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  • 1. What are the issues for people living in urban areas in richer parts of the world? References AQA A pg 198 – 199 B&P pg 160 CGP pg 87
  • 2. Lesson Objectives
    • All will understand the range and nature of problems in urban areas in richer countries.
    • Most will understand what strategies have been introduced to deal with the first of these problems.
    • Some will be able to justify their solution to this problem .
  • 3. What’s the problem?
    • Use the photos and your own knowledge of Birmingham’s problems to come up with a list of the issues that affect urban areas.
  • 4.  
  • 5.  
  • 6.  
  • 7.  
  • 8.  
  • 9. Many urban areas face the same problems:
    • A shortage of good quality housing
    • Run down CBDs
    • Traffic congestion and pollution
    • Multicultural Mix - segregation
  • 10. Issue 1: Housing
    • Population in the UK has increased by 7% since 1971. Over the same period, the number of households has risen by 30%. This increase in the number of households is due to the number of people who now are living alone.
    • People are now leaving home to rent
    • buy younger than previously
    • marrying later
    • getting divorced
    • living longer.
    • Consequently, there is a real shortage of housing in England, particularly in the South East. With more and more people trying to get a home, prices have escalated so many young people can no longer get onto the property ladder. The government as set a target of building 240,000 new houses every year by 2016 so that supply meets this ever increasing demand.
  • 11. Housing
    • The UK is facing a housing crisis as the demand for
    • homes continues to exceed supply.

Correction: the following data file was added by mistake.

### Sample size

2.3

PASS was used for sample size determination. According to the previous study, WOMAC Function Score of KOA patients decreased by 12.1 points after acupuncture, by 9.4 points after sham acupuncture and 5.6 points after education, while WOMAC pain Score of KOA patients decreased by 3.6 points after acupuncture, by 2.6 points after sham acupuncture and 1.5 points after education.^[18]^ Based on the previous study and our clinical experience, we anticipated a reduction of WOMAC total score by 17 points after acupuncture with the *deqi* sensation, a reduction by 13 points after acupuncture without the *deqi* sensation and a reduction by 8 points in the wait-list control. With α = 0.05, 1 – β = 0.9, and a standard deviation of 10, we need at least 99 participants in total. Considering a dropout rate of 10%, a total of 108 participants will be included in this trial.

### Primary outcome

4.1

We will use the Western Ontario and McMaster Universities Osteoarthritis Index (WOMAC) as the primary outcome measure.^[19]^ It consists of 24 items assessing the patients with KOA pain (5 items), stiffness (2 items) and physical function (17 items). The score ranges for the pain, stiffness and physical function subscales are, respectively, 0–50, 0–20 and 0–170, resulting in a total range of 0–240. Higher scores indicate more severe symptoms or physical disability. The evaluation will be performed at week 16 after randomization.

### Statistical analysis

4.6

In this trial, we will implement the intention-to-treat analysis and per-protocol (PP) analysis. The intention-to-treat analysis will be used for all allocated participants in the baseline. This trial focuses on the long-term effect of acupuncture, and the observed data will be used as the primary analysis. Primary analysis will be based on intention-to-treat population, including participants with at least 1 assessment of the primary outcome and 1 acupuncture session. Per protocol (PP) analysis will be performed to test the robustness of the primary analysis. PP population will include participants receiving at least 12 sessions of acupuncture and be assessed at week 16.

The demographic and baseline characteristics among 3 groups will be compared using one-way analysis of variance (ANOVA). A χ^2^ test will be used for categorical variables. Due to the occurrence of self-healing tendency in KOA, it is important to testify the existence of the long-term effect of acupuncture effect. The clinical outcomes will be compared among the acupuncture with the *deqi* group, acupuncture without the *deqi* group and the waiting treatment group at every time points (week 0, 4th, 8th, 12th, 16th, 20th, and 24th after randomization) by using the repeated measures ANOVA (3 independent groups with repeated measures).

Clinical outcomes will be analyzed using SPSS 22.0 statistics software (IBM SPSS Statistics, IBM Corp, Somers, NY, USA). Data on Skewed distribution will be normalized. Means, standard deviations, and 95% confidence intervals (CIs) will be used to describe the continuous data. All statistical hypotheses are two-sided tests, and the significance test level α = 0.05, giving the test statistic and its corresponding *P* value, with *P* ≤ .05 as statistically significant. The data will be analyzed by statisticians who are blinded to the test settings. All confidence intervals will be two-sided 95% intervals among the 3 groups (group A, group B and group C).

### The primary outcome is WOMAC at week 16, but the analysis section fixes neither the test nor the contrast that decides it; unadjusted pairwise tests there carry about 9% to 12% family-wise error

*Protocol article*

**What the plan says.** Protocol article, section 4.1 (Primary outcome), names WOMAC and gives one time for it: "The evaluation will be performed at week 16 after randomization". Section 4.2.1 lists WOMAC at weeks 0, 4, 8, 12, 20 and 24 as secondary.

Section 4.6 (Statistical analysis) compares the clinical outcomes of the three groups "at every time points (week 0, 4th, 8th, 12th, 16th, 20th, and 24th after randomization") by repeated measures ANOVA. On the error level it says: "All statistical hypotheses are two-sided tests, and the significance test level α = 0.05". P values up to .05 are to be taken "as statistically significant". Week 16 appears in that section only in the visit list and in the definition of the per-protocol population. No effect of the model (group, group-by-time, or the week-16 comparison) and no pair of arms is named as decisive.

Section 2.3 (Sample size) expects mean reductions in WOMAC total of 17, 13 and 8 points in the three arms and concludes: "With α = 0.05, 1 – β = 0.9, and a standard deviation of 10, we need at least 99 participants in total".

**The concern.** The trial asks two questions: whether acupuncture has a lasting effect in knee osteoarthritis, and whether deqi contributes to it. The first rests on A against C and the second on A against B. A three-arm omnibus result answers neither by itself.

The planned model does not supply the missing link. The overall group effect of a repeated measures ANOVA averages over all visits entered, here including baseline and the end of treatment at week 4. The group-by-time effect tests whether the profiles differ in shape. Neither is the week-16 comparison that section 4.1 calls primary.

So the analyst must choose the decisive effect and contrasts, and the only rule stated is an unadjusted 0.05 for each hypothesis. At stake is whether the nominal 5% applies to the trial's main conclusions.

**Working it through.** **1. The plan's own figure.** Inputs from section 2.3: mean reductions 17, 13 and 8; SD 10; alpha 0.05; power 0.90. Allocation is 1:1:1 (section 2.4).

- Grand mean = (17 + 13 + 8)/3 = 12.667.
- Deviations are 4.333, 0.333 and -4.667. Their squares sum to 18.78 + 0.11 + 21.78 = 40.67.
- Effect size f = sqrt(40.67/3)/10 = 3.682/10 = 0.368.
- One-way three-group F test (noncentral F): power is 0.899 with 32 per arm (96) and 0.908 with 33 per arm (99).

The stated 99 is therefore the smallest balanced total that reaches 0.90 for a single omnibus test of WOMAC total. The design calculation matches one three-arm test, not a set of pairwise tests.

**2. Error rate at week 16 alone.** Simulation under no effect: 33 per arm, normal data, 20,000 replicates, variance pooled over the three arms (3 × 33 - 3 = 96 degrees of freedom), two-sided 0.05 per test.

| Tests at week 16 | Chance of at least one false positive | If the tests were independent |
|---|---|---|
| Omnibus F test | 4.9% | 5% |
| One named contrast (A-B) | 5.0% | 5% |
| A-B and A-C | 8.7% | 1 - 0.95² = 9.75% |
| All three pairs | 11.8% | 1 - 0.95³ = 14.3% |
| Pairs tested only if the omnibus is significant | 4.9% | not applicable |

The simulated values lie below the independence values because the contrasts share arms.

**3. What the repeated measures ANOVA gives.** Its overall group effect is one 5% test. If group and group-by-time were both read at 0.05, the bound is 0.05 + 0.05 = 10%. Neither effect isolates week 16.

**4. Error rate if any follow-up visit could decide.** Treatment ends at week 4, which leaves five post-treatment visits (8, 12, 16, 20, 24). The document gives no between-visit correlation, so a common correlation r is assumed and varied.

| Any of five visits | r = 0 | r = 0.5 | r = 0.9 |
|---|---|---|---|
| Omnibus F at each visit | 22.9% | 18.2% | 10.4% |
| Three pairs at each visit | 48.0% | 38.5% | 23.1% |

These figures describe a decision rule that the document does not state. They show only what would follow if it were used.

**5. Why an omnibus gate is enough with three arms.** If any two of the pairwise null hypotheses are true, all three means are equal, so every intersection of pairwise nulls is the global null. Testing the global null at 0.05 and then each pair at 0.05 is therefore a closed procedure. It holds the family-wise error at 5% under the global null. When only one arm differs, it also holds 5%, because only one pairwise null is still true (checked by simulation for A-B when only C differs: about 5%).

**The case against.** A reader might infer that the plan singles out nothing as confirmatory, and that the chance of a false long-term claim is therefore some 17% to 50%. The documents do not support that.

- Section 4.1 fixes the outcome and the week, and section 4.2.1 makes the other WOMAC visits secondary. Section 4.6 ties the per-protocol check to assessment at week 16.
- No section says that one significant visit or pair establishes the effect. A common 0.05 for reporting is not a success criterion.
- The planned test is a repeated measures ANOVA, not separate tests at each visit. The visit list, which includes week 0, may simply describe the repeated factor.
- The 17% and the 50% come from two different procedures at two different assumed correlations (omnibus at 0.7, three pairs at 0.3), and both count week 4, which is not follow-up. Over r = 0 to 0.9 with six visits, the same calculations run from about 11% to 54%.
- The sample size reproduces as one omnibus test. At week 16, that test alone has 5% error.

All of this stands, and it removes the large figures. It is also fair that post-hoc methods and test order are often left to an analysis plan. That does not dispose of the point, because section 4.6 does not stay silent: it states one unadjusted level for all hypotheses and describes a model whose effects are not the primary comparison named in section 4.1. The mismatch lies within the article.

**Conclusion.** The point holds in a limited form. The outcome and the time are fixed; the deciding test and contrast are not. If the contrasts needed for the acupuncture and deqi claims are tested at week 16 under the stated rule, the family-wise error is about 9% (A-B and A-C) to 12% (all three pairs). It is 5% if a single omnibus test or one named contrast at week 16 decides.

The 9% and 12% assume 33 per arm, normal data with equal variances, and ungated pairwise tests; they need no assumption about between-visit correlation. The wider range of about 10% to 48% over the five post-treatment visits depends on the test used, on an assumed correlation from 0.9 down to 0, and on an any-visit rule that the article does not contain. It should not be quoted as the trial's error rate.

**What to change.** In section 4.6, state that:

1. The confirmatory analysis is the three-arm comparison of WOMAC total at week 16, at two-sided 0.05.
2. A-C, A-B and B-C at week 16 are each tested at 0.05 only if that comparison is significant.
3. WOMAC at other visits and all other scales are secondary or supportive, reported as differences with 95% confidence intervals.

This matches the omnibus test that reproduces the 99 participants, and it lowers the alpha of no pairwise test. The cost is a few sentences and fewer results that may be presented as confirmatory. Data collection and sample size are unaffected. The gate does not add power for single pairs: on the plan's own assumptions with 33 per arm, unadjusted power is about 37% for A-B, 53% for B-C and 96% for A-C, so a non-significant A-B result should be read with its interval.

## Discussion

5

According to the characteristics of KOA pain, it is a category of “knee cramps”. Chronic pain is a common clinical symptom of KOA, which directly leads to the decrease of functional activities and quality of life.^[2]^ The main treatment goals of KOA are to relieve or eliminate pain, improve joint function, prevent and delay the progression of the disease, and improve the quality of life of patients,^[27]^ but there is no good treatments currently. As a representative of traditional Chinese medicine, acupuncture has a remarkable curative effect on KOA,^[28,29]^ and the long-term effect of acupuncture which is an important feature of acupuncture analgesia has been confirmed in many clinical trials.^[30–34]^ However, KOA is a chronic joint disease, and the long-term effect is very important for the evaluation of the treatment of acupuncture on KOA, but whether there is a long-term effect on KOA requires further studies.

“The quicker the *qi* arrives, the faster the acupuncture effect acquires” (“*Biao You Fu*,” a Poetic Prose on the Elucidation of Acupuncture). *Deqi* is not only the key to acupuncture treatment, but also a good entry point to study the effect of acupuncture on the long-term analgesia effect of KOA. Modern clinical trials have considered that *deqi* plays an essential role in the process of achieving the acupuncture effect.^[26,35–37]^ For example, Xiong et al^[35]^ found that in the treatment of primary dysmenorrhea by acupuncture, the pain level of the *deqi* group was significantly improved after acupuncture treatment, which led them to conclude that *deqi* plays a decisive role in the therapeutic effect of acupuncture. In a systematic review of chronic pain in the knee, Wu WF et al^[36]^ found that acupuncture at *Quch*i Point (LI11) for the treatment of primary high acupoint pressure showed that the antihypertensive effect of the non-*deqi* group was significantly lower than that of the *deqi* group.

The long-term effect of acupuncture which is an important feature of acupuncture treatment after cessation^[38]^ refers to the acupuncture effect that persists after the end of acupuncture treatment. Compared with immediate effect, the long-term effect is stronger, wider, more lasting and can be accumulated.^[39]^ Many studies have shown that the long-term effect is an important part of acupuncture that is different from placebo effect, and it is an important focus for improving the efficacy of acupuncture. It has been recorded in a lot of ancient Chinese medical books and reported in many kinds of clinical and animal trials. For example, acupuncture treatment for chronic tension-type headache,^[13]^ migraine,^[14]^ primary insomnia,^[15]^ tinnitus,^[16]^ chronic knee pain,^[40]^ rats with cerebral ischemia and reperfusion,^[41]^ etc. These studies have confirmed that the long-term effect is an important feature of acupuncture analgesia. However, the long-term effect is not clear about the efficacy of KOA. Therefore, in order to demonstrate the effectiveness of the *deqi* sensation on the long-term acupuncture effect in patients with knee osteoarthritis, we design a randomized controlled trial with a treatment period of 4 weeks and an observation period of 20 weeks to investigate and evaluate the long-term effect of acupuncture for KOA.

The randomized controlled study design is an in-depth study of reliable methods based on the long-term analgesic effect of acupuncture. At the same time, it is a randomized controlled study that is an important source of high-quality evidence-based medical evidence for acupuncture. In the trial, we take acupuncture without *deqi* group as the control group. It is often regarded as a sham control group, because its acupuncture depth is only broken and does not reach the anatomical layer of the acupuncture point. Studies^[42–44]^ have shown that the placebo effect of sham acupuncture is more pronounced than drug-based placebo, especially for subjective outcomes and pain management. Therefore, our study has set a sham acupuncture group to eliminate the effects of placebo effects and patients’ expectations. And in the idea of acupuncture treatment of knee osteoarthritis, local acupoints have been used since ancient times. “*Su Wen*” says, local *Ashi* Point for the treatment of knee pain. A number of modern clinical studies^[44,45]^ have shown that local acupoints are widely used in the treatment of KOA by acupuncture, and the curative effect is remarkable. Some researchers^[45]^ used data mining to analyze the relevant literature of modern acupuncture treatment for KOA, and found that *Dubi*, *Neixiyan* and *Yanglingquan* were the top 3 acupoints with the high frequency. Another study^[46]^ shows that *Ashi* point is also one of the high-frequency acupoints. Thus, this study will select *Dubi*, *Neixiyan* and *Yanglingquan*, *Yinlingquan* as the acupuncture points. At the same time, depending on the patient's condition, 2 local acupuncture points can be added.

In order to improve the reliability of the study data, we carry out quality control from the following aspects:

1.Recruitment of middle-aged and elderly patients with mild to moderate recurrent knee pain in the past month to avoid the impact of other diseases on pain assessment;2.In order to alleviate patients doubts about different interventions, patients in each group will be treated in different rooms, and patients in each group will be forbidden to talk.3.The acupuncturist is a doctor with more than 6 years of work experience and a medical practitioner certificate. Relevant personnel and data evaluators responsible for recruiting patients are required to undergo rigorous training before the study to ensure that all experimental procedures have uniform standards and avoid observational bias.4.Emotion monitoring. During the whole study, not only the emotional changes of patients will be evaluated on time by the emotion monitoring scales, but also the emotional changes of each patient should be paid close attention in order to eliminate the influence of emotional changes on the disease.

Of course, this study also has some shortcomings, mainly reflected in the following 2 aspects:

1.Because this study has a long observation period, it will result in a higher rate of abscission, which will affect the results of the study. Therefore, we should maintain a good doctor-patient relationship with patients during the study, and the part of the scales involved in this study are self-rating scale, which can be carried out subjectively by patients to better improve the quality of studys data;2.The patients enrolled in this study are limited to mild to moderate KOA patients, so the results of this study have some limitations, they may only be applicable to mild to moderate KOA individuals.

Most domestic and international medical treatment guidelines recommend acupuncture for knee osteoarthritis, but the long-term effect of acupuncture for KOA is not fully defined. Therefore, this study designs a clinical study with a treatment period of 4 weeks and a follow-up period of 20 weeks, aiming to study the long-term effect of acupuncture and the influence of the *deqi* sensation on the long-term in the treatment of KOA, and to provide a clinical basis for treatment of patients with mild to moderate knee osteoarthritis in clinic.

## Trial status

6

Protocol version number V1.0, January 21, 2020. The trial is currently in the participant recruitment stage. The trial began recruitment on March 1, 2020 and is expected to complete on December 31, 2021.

• Reasons:
    now 1950 10% 1 adult 15 million 50 million 30% 1 adult More people live alone 25 million The total households are rising >60 million The total population is increasing
  • 12. Key Terms
    • Household
    • A person living alone, or two or more people living at the same address, sharing a sitting room.
    • Brownfield sites
    • Land that has been built on before and is to be cleared and reused. These sites are often in the inner city.
    • Greenfield sites
    • Land that has not been built on before, usually in the countryside on the edge of the built-up area.
  • 13. How can the government tackle the housing shortage?
    • Urban renewal schemes
    • Used widely in 1990’s.
    • Encourage investment in new housing, services and employment in derelict inner city areas
    • e.g. London Docklands development. Derelict docks (brownfield sites) were converted into high quality housing with good local services
    • Liverpool Docks, Cardiff Bay
    New Towns Brand new towns were built to house the overspill populations from existing towns and cities where there was a shortage of housing. e.g. Milton Keynes – started in 1970 Redditch Relocation incentives Used to encourage people living in large council houses (who don’t need a big house or to live in the city) to move out of urban areas e.g. A London council encourages older people who live in big houses near the city to move to the seaside or countryside. The council helps the people who volunteer and provides some financial incentive